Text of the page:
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Parsing doubles in vb.NET

P: n/a
Hi,

I'm having a problem parsing strings (comming from a flat text input file)
to doubles.

the code:
currentImportDetail.Result = CType(line.Substring(7, 8).Trim(" "),
System.Double)

What is in my Watch:
line.Substring(7, 8).Trim(" ") "0.006000"
CType(line.Substring(7, 8).Trim(" "), System.Double) 6000.0
System.Decimal.Parse(line.Substring(7, 8).Trim(" ")) 6000D
cDec(line.Substring(7, 8).Trim(" ")) 6000D
cdbl(line.Substring(7, 8).Trim(" ")) 6000.0

I tried to use the other parse methods but for an unknown reason the result
is false and I don't know why.

My regional settings are currently Dutch(Belgium), but since he parses the
string to 6000 point 0 and not comma, I doubt that the regional settings are
the reason why it isn't parsing my data like I want.

Nov 29 '05 #1
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26 Replies


P: n/a
For anyone having the same problem:
the solution:

try using : line.Substring(7, 8).Trim(" ").Replace(".",",")

Kind regards,
SL33PY

"SL33PY" wrote:
Hi,

I'm having a problem parsing strings (comming from a flat text input file)
to doubles.

the code:
currentImportDetail.Result = CType(line.Substring(7, 8).Trim(" "),
System.Double)

What is in my Watch:
line.Substring(7, 8).Trim(" ") "0.006000"
CType(line.Substring(7, 8).Trim(" "), System.Double) 6000.0
System.Decimal.Parse(line.Substring(7, 8).Trim(" ")) 6000D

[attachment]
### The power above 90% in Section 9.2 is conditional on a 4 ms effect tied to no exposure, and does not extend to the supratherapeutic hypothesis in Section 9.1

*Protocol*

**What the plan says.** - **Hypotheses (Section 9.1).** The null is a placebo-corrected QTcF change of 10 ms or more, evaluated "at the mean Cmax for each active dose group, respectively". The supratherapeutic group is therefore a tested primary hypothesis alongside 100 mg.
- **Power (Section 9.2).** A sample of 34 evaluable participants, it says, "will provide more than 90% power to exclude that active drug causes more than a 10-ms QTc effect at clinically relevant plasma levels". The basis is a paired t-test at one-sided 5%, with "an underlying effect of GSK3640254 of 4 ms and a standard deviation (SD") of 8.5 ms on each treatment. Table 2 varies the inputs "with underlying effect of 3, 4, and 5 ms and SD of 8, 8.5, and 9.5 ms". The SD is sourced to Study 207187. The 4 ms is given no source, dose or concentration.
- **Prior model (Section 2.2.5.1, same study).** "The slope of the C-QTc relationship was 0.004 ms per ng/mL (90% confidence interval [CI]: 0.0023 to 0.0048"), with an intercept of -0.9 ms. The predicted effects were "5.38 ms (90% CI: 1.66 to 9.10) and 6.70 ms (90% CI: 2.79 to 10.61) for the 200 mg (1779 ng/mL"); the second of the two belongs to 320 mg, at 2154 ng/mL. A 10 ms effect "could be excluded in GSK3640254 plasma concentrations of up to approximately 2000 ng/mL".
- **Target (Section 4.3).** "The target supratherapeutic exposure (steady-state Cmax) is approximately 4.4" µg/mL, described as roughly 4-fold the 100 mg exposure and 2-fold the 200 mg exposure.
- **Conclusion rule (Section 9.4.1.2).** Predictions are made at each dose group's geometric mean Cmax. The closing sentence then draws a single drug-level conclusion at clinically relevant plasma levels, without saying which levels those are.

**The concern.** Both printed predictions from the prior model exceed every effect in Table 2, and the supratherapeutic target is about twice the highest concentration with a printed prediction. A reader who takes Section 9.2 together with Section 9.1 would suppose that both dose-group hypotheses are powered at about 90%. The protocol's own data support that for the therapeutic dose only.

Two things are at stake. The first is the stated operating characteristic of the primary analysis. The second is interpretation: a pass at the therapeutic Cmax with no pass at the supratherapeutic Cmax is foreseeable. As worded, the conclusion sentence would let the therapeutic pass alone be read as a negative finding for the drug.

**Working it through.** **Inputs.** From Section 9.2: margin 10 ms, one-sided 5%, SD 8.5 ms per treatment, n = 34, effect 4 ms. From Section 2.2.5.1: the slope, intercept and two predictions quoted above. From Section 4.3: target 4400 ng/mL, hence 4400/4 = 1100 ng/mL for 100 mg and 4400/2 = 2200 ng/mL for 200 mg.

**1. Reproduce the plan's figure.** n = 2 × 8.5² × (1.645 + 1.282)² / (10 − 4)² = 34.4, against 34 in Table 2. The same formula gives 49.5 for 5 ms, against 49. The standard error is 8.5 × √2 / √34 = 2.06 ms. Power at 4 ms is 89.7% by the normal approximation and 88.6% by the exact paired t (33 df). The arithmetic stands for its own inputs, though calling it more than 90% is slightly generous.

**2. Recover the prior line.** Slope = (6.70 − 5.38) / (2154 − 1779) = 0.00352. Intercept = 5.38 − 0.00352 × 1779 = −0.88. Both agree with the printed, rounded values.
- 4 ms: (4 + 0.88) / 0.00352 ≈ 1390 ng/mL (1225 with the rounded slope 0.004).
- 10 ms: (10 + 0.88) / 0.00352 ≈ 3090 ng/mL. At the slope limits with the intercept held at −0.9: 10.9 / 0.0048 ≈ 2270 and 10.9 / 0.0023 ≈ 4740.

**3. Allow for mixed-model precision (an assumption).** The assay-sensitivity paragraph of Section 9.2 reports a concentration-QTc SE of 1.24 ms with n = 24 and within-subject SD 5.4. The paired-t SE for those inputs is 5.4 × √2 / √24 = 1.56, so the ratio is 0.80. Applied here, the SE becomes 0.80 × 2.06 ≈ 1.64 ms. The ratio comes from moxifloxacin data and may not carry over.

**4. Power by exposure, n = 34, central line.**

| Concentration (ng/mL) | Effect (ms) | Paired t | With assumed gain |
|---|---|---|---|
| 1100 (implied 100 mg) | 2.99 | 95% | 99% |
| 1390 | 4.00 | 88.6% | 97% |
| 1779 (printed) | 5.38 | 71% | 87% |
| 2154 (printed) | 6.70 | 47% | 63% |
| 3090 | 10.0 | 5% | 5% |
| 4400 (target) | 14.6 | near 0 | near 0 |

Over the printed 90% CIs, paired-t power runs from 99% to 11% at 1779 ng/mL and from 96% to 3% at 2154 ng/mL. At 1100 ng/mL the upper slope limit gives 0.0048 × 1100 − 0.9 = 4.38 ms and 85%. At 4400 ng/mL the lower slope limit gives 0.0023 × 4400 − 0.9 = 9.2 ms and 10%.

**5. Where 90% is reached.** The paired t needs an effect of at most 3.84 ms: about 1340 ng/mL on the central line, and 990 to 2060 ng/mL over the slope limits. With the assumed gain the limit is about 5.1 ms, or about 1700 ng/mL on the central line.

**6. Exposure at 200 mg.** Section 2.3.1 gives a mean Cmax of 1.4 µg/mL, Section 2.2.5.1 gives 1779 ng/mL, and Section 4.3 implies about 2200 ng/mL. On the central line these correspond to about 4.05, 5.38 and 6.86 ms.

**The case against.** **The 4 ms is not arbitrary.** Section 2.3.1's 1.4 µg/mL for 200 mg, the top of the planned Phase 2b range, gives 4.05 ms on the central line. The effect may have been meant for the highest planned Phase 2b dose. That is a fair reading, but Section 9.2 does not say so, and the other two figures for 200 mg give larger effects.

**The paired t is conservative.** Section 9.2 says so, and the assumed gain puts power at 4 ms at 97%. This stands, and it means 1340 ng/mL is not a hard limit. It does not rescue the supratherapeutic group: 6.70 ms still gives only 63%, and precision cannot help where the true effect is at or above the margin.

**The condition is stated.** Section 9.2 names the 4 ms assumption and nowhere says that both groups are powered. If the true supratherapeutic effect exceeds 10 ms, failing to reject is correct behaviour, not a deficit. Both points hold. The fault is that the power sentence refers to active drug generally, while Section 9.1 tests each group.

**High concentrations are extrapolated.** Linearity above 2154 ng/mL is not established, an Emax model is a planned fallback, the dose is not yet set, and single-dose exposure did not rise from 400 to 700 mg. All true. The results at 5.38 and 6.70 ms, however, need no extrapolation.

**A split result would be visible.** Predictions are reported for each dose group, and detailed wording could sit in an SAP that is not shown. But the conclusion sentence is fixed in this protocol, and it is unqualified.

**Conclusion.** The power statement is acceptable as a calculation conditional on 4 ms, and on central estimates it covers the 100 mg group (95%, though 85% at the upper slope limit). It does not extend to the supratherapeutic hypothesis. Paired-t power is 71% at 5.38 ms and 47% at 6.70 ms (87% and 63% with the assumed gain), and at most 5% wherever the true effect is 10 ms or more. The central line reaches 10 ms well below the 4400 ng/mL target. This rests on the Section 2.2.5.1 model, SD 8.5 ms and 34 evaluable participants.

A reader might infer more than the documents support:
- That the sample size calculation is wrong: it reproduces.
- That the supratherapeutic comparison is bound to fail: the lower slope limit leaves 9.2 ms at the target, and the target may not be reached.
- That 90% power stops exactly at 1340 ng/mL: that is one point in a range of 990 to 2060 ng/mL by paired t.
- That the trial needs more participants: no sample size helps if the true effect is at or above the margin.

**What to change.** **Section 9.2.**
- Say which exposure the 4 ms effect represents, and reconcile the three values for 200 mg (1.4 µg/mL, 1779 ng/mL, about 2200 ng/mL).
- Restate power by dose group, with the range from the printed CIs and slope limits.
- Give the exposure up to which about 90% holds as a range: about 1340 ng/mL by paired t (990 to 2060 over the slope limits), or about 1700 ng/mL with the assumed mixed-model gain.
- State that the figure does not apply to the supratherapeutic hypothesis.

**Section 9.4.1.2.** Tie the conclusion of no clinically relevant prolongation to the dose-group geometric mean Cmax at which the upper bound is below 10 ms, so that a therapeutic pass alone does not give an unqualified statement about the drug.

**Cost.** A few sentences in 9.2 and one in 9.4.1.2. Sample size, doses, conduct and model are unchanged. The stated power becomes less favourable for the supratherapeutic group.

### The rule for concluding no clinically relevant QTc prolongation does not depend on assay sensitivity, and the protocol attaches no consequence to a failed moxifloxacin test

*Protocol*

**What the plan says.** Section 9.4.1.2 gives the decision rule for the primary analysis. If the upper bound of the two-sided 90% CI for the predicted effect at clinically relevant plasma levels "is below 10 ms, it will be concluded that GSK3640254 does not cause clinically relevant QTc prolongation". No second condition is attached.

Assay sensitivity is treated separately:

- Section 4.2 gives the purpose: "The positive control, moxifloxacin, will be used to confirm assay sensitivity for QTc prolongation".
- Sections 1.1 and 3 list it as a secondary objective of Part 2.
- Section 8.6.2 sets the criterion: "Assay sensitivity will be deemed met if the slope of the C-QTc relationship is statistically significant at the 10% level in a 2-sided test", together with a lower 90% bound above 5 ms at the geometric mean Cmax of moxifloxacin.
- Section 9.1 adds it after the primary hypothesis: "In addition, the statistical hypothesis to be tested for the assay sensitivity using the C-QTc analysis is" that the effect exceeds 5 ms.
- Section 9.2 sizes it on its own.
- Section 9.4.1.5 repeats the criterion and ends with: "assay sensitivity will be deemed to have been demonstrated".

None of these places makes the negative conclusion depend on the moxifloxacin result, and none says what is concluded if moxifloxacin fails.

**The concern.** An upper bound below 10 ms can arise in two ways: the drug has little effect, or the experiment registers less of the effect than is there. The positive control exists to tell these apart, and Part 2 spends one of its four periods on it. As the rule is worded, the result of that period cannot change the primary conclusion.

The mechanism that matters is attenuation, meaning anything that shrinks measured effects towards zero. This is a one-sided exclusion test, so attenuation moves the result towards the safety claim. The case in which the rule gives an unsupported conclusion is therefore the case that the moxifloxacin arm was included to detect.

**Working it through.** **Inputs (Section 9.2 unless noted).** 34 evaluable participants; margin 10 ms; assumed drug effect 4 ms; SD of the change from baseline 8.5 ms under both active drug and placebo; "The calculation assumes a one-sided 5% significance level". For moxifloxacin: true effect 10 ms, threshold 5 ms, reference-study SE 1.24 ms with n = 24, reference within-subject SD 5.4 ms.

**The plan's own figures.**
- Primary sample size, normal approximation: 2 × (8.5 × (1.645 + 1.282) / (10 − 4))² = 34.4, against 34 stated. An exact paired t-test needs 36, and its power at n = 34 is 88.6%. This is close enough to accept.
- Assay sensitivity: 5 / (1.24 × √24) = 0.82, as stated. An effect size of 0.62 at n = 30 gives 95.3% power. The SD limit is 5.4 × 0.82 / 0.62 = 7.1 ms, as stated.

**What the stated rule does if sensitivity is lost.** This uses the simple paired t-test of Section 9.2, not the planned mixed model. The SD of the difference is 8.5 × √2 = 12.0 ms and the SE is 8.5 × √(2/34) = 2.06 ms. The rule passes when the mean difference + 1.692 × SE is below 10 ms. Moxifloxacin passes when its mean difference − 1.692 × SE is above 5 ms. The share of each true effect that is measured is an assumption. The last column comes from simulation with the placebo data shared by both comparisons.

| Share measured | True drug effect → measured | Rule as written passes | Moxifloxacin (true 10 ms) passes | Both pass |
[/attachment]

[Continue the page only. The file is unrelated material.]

cDec(line.Substring(7, 8).Trim(" ")) 6000D
cdbl(line.Substring(7, 8).Trim(" ")) 6000.0

I tried to use the other parse methods but for an unknown reason the result
is false and I don't know why.

My regional settings are currently Dutch(Belgium), but since he parses the
string to 6000 point 0 and not comma, I doubt that the regional settings are
the reason why it isn't parsing my data like I want.

Nov 29 '05 #2

P: n/a
Hold up a second, you are wanting to parse a double? (sorry if I
misunderstood),

You can:

Double.TryParse(theString)

or

Try

Double.Parse(theString)

Catch theException as SomeExceptionCantRemember

End Try
Hope this helps.

"SL33PY" <SL****@discussions.microsoft.com> wrote in message
news:B5**********************************@microsof t.com...
Hi,

I'm having a problem parsing strings (comming from a flat text input file)
to doubles.

the code:
currentImportDetail.Result = CType(line.Substring(7, 8).Trim(" "),
System.Double)

What is in my Watch:
line.Substring(7, 8).Trim(" ") "0.006000"
CType(line.Substring(7, 8).Trim(" "), System.Double) 6000.0
System.Decimal.Parse(line.Substring(7, 8).Trim(" ")) 6000D
cDec(line.Substring(7, 8).Trim(" ")) 6000D
cdbl(line.Substring(7, 8).Trim(" ")) 6000.0